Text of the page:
I’m not going to lie, I did not know if I wanted to read The Pull of the Stars before I started it. I haven’t read a lot of Emma Donoghue before, and I wasn’t aware that The Pull of the Stars had an f/f relationship. I knew that a couple of my friends had liked it, and that it was about the Spanish flu pandemic, and I questioned whether I wanted to read a book about another pandemic while living through one. But it was a shorter read, and I do love historical fiction, and I’m trying this new thing during quarantine of reading books soon after they come out rather than three years later, and I’m glad I moved this one to the top of my to-read list.
The entirety of the book takes place over about three days, and most of it takes place in one small room of a Dublin hospital. Julia works long shifts at a hospital with no leave, and off shift she goes back to the house she shares with her brother, who was invalided out of the army with what is obviously a severe case of PTSD. Julia is a nurse in the maternity ward, but since the flu had become an epidemic, the hospital she works at has quarantined women with flu symptoms into one room with three beds, away from the other women, and Julia is assigned to this room, having previously gotten and recovered from the flu herself. Closed in together, Julia and her patients might as well be in their own little world–she can rarely even get a doctor to come in to assist in emergencies or to sign off on orders that Julia knows are right but doesn’t have the authority to do herself. It creates a very intense mood that distills down an already intense subject matter. In just the few days that the book covers, Julia deals with the full spectrum of birthing experience, from success to tragedy, with the flu heightening everything and making everything more difficult. Any book I read these days is an escape from my small apartment, but this time I read avidly, feeling connected to these characters who are also closed in and struggling and scarred in the face of overwhelming circumstances. Even simple things become more difficult when systems are overloaded, as we all well know now, and reading about Julia doing her best to do her job and help her patients was strangely cathartic.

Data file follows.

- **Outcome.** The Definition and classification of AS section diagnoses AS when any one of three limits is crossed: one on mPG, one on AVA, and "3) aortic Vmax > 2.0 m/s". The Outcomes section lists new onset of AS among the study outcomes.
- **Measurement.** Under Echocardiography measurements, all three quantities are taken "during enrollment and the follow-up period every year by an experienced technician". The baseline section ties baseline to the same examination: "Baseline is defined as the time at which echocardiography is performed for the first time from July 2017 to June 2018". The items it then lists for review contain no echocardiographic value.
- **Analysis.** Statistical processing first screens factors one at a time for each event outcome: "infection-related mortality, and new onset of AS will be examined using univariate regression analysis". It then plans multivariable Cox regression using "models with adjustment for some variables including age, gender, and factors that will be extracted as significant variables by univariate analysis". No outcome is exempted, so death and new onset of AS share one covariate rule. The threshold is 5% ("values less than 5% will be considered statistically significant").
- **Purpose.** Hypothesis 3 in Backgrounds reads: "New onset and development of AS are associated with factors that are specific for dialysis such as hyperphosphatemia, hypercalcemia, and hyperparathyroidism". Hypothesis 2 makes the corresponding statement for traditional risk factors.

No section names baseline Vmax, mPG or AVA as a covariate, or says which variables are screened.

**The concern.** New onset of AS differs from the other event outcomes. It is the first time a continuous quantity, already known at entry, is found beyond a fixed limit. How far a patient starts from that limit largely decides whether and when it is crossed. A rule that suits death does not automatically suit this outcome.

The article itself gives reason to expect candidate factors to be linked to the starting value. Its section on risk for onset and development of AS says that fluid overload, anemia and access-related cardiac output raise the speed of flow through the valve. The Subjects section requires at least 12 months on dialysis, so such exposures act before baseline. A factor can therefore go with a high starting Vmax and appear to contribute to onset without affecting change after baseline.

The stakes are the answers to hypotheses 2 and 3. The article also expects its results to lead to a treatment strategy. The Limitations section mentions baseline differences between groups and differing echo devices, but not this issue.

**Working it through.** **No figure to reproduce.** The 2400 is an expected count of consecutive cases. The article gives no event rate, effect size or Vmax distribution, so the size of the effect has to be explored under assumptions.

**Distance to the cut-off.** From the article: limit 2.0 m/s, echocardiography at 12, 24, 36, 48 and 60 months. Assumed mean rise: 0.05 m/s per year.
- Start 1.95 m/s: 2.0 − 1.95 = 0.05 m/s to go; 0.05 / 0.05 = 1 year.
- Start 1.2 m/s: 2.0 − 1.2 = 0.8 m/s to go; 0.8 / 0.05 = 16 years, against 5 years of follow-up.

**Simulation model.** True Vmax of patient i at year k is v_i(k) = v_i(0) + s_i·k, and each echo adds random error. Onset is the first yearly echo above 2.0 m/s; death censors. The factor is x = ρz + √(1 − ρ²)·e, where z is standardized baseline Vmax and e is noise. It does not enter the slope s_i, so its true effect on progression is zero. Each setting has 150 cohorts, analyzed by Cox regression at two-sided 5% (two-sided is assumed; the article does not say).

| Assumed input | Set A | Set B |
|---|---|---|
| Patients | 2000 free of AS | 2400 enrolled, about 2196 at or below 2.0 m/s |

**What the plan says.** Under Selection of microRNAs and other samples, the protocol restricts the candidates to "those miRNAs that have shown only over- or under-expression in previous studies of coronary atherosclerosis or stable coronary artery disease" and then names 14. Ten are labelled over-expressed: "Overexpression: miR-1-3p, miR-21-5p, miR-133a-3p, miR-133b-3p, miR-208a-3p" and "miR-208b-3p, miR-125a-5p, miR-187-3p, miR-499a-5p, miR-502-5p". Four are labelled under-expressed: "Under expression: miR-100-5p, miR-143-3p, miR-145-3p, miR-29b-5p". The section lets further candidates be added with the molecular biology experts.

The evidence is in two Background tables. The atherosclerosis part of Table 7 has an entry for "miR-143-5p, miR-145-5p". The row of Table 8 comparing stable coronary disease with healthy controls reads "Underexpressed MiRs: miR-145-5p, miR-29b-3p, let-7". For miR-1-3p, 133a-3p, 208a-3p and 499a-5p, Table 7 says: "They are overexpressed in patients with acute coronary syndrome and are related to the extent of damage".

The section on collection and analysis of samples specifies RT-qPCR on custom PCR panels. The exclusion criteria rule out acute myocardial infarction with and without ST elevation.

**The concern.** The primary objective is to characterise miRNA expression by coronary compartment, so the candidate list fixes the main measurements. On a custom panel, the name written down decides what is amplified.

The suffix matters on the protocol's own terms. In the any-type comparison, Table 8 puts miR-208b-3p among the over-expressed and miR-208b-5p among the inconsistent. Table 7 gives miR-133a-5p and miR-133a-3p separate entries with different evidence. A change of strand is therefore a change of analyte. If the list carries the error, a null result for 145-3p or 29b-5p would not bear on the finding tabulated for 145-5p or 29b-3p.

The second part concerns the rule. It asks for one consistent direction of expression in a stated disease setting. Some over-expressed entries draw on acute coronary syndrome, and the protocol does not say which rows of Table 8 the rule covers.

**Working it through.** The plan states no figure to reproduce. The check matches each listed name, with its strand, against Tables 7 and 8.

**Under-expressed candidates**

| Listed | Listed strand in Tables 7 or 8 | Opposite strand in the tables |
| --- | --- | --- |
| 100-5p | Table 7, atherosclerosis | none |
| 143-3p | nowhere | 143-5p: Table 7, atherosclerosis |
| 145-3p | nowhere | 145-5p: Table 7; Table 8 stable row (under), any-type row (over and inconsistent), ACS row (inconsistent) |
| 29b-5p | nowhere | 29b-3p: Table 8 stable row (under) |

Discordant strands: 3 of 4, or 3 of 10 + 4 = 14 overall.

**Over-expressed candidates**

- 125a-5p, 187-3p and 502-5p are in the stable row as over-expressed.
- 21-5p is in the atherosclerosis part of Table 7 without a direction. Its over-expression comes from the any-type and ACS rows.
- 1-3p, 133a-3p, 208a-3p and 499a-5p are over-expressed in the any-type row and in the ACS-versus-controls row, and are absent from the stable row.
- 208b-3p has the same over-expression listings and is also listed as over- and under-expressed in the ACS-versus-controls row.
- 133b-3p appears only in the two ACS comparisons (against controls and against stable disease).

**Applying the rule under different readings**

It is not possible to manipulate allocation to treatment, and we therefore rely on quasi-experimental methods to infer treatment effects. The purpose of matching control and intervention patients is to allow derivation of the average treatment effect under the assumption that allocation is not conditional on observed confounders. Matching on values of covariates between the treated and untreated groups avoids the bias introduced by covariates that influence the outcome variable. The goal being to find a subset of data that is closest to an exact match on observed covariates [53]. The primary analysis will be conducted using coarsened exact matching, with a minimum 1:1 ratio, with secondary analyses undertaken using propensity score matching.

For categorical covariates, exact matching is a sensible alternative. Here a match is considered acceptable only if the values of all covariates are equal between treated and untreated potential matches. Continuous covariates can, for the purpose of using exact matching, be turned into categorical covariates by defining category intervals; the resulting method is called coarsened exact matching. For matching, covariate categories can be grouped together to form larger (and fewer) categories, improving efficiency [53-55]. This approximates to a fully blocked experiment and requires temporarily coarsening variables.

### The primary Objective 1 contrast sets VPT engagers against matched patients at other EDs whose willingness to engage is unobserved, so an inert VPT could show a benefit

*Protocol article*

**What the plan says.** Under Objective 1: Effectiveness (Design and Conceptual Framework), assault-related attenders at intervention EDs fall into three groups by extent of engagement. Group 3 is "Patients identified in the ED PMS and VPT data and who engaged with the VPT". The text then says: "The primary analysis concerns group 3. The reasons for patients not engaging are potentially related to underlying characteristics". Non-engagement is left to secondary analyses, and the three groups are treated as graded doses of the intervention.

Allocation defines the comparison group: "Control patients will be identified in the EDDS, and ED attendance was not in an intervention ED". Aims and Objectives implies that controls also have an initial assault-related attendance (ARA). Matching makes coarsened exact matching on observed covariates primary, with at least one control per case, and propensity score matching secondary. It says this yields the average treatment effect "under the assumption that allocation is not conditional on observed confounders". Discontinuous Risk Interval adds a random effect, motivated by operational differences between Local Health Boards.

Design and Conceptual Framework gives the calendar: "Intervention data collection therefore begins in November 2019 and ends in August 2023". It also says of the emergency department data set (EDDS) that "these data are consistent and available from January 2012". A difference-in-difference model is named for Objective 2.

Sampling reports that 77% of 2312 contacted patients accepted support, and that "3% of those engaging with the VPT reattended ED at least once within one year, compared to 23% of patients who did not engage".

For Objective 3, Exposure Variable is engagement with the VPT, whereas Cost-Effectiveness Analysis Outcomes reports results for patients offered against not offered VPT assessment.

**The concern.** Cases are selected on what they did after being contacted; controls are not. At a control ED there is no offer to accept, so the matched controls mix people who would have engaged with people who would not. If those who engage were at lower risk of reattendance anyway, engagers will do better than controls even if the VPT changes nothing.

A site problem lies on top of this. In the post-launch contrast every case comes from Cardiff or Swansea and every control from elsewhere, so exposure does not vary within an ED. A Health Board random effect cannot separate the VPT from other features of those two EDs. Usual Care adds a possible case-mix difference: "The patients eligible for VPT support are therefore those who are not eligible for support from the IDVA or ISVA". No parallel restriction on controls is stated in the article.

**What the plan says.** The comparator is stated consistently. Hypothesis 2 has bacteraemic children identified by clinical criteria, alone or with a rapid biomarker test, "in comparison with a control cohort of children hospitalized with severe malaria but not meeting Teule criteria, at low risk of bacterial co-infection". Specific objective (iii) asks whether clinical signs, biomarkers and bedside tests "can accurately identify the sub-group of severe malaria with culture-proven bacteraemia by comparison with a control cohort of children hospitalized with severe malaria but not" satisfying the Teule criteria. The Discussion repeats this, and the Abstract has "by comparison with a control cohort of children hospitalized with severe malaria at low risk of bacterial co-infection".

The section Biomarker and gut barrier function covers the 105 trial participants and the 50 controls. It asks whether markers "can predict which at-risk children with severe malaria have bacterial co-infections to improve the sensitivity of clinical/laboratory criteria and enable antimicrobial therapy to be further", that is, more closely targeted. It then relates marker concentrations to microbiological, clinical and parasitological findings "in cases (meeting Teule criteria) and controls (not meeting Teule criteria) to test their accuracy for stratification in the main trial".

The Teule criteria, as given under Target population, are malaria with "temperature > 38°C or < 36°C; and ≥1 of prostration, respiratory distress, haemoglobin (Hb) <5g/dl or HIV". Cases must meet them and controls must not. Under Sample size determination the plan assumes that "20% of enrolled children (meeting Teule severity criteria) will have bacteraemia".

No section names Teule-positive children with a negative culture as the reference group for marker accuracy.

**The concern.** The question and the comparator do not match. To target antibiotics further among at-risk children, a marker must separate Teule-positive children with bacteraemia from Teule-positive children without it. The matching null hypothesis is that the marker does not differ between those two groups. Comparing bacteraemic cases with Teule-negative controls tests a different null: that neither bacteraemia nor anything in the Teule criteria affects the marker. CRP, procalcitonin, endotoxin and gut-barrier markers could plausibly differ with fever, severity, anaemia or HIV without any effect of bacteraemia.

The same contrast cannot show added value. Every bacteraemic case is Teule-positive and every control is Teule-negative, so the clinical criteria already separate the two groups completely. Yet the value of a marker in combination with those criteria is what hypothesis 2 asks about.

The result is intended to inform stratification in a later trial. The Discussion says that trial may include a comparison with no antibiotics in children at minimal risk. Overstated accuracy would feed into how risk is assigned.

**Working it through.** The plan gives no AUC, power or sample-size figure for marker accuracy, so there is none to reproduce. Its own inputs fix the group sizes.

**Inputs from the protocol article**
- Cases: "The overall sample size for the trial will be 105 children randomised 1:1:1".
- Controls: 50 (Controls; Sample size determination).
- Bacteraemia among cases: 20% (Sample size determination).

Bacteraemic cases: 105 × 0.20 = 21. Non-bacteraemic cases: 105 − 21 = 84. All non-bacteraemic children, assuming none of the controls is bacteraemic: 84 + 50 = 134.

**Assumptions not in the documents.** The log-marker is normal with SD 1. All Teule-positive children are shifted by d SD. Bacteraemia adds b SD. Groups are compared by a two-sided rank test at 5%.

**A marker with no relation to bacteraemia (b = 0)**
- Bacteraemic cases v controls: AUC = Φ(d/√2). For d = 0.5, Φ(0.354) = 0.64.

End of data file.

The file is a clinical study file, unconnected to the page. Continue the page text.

The whole book isn’t about midwifery and plague though. When Julia arrives for her first shift at the beginning of the book, she is assigned a new runner, an orphan named Bridie Sweeney who has been sent by the nuns who attend to the hospital. Bridie has no nursing experience, but she’s willing to learn and is good with the patients. Her sunny eagerness and the joy she takes in even the small good things are an instant bright spot in the stuffy fever ward, and Julia finds herself taking Bridie under her wing and teaching her the beginnings of nursing. Alone and dependent on each other to get their wards through each night, Julia and Bridie grow closer and closer together in the crucible of the hospital. Julia finds herself opening up to Bridie, and also finds herself keenly drawn towards the other woman as she learns more about Bridie’s past. Now, since this review is appearing in a queer book blog, a discerning reader can probably guess the way this relationship is headed, but I, having done no research and knowing nothing about this book before starting it, did not, and it was delightful. For one endless night, things were getting better for Julia and Bridie, and they even stole enough space and time for themselves to breathe and dream, and it was so so good.
Unfortunately, this is a book about a plague and the end of a war, and the dreams do not last. The flu doesn’t care about tragic backstories or hopes or dreams. Even as Julia rails against the lack of help she has to give her patients, and the circumstances that led to their present conditions, and the increasingly disturbing facts about Bridie’s childhood, all she can do is her best, which isn’t enough in the face of such overwhelming odds. But somehow, even though the ending was emotional and sad, it pulled it all together in a way that made me long for more. The Pull of the Stars was a fast read, a fascinating read, undoubtedly a difficult read, and yet an incredibly satisfying read. I connected with it on a personal level due to our current circumstances without it being too overwhelming, and in the end it was about the importance of doing what you can to keep going, and about the good you can do along the way. As an entry into the halls of f/f historical fiction, I heartily recommend it.